The only women that make a difference in government are the ones that can’t dance or the ones you never see or hear of.

    I suspect this will be the fate of “our Obama” – that Chukka nonce.

  4. Bruce Anderson in the Telegraph seems to share my view of Louise Mensch: is.gd/cCsGxZ

    • So? – thats another opinion which is not evidence. i believe the saying is either put up or shut up.

      • Andy: You are doing the clever lawyerly trick of demanding ever more detailed evidence. I have formed a strong opinion on this point over many years of political experience. I should have no difficulty in proving the point by doing a detailed analysis of umpty-ump by-election results. But frankly, I have better ways of spending my time. I am happy to let others form a view about the validity of my opinions. Take it or leave it.

      • Roger Helmer, you made a statement – it is not a lawerly trick to suggest you supply the evidence to support that statement – you haven’t done so but have used the old MPs trick of saying you have better ways of spending your time. . . which usually means that you have no confidence in being able to justify your position. Take it or leave.

      • Mr Helmer you stated that you could cite “umpty ump by elections” that support your opinion..but didn’t do so.
        For your information since 1979 to date there have been 140 by elections. These were caused by the following:
        General election result Voided – 2
        Elevation to Peerage – 5
        Appointed High Court Judge – 1
        Sought re-election on change of party allegance (the honourable step) – 1
        Appointment to a Senior but non parliamentary post – 10
        Reignations to contest E & W crime commisioner post – 3
        Resignation on medical advice – 2
        Resignation on election to Scottish Parliament – 1
        Resignation to seek mayoral election – 2
        Resignation to seek re-election inopposition to Anglo Irish agreement – 16
        Resignation – personal reasons – 13 (this includes speaker Martin who really had no option)
        Death of Incumbent – 84

        I suggest that just 9.28% of by elections being caused by resignation for personal reasons is not “umpty ump” cases. Of course you may consider the death of the incumbent to be quite unnecessary.

  5. Mike Spilligan says:

    Mr RH: To comment on your original posting, I’d repeat (paraphrased) what I read elsewhere – Mensch decided originally that it would do no harm to her ambitions to tick the “Westminster MP” box. – and even “former ditto” still looks good. It didn’t matter about others’ priorities or objectives or resources wasted, and so on. Self – self -self.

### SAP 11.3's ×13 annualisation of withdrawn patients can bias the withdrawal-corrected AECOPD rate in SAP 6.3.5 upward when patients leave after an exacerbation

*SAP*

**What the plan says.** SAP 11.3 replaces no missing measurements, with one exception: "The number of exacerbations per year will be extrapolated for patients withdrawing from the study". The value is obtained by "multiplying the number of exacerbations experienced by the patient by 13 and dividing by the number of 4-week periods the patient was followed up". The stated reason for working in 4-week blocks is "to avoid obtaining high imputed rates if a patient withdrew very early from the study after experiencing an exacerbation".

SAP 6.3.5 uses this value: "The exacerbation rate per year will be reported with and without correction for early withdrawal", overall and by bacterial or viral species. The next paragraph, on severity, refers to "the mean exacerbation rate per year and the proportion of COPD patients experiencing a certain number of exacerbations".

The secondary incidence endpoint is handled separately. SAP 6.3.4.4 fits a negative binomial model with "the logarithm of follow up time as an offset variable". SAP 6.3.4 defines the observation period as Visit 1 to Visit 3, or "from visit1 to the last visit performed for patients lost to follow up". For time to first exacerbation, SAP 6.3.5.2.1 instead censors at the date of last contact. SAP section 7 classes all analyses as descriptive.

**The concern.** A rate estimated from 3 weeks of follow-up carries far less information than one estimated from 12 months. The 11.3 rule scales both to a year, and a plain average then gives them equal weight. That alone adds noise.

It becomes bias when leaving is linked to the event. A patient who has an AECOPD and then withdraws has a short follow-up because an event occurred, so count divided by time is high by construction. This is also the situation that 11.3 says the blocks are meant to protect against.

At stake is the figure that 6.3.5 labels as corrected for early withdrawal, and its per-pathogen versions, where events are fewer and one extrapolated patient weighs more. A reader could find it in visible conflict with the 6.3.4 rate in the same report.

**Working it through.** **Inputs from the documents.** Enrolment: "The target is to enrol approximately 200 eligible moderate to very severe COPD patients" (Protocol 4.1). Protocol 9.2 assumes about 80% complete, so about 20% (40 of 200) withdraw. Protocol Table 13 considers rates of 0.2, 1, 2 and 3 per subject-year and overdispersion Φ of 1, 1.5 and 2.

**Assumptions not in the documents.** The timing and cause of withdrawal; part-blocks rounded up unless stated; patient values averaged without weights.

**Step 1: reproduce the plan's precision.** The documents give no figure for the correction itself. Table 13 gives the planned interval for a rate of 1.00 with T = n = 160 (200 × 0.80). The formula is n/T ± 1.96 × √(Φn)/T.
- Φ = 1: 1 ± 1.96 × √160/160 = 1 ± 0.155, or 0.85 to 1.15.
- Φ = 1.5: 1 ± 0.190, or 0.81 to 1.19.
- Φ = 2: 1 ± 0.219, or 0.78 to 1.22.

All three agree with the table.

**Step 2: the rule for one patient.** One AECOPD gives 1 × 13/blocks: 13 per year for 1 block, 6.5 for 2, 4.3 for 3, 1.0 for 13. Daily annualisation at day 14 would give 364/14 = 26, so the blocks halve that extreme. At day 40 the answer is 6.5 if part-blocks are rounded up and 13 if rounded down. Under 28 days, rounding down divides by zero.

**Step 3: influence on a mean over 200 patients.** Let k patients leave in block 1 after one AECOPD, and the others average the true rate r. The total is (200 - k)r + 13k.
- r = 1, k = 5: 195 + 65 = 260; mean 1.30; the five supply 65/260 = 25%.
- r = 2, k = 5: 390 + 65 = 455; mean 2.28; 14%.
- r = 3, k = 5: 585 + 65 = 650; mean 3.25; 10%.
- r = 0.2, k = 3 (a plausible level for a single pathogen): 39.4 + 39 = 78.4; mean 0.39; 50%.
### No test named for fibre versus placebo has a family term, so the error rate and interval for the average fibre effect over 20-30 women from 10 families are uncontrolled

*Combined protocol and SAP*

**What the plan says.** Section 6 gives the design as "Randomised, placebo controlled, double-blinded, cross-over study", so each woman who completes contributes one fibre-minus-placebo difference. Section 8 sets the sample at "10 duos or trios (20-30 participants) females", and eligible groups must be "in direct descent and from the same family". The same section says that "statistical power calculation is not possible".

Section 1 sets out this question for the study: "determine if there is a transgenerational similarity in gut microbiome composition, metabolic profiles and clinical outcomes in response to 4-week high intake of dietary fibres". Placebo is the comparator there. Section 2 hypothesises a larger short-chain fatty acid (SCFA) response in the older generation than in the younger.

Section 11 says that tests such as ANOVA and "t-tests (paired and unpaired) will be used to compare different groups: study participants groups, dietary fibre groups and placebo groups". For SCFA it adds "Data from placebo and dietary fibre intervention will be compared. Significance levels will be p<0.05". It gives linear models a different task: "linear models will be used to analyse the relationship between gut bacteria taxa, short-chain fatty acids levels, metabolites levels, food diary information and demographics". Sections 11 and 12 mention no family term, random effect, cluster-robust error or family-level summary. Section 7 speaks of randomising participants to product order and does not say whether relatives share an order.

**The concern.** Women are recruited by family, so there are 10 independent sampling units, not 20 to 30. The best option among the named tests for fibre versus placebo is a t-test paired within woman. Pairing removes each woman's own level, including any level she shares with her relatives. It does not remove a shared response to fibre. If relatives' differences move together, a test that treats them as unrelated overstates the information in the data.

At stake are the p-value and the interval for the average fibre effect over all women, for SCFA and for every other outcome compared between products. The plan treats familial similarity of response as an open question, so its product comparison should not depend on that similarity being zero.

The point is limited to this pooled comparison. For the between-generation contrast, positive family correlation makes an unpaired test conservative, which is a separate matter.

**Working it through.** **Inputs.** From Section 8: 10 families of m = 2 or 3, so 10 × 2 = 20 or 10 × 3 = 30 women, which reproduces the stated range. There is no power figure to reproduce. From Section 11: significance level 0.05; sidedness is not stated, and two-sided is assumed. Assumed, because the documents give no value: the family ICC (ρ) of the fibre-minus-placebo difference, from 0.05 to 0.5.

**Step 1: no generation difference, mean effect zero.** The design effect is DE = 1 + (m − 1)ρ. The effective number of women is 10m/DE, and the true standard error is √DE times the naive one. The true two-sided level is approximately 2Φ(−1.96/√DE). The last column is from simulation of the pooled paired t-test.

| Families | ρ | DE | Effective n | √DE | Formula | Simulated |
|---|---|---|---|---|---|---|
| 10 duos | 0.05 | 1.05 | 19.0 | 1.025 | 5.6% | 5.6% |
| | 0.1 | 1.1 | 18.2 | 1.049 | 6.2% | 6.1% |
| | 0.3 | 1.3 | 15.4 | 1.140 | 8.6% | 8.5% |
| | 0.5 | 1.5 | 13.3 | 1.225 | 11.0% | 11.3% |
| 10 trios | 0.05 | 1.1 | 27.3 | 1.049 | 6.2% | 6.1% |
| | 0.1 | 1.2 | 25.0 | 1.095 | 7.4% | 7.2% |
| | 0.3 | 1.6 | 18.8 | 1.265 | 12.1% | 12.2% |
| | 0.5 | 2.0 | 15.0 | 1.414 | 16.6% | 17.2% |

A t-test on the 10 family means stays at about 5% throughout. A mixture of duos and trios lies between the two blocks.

I’m sorry that your posting has been targeted by someone who wants to change the subject to one of his choosing. If that’s proof of anything it’s that a TWEarp can emerge anywhere; but maybe he’ll create a blog of his own which would be the logical thing to do.

    • I think, MS, that if you read the original piece by Helmer again, despite your assertions to the contrary, it was Helmer himself who made the remarks which I questioned and which he has, like so many politicians, failed to come up with the goods when challenged.
      You, by embarking on a comment that criticises me, are actually changing the subject to one of your choosing.

  6. Rich Tee says:

    I agree with pretty much every word in this blog post.

    I always felt that I could not trust any politician whose spouse lives in New York and it turns out I was right. It shows a lack of loyalty to Britain, and a return trip to New York takes 16 hours. How can anybody expect to raise a family and be an MP under those circumstances? That’s before we get on to her record of drug taking, dubious jobs in the entertainment industry and her previous membership of the Labour Party.

    She was never suitable to be a Conservative MP.

  7. Mr. Helmer – slight correction to the byelections; the vacancies caused by the resignations to seek E&W Crime commisioner posts and Corby are pending.

  8. ingram says:

    Very interesting debate! I have to say that I think the conservatives have been there own worst enemy and have brought this upon themselves. The point at where they went wrong is when they pushed the corby conservatives into selecting an A list candidate for a town which has a rich industrial heritage, and more importantly has recovered from the closure of the steelworks, this has created a strong community in corby, and that is the key to the winning of an election in this town. The people! has anyone ever asked them what they think what they think would be a “suitable” candidate or is this another case of boffs in westminster deciding what they think corby needs.

  9. tomgowans says:

    A lively exchange indeed!

    I liken Louise Mensch, and the new breed of politician, to the chap who joins the Army with the smart uniform, the status and the privileges of the Officer’s Mess foremost in his mind rather than the welfare of the men under his command.

    I don’t care what her motives were, her family issues were hardly more dramatic than those faced by countless working wives, as well as many husbands who, as expatriate workers face months away from their families.

    The issue here is Duty. Public service is increasingly being regarded as a profession, not Service. By resigning she has not only betrayed the trust of her constituents, she has also been extremely disloyal to the central office of the party that fixed it for her to stand. Given her performance, however, I am sure that her constituents have feelings as mixed as I would if I saw my Mother-in-Law drive over a cliff in my new car.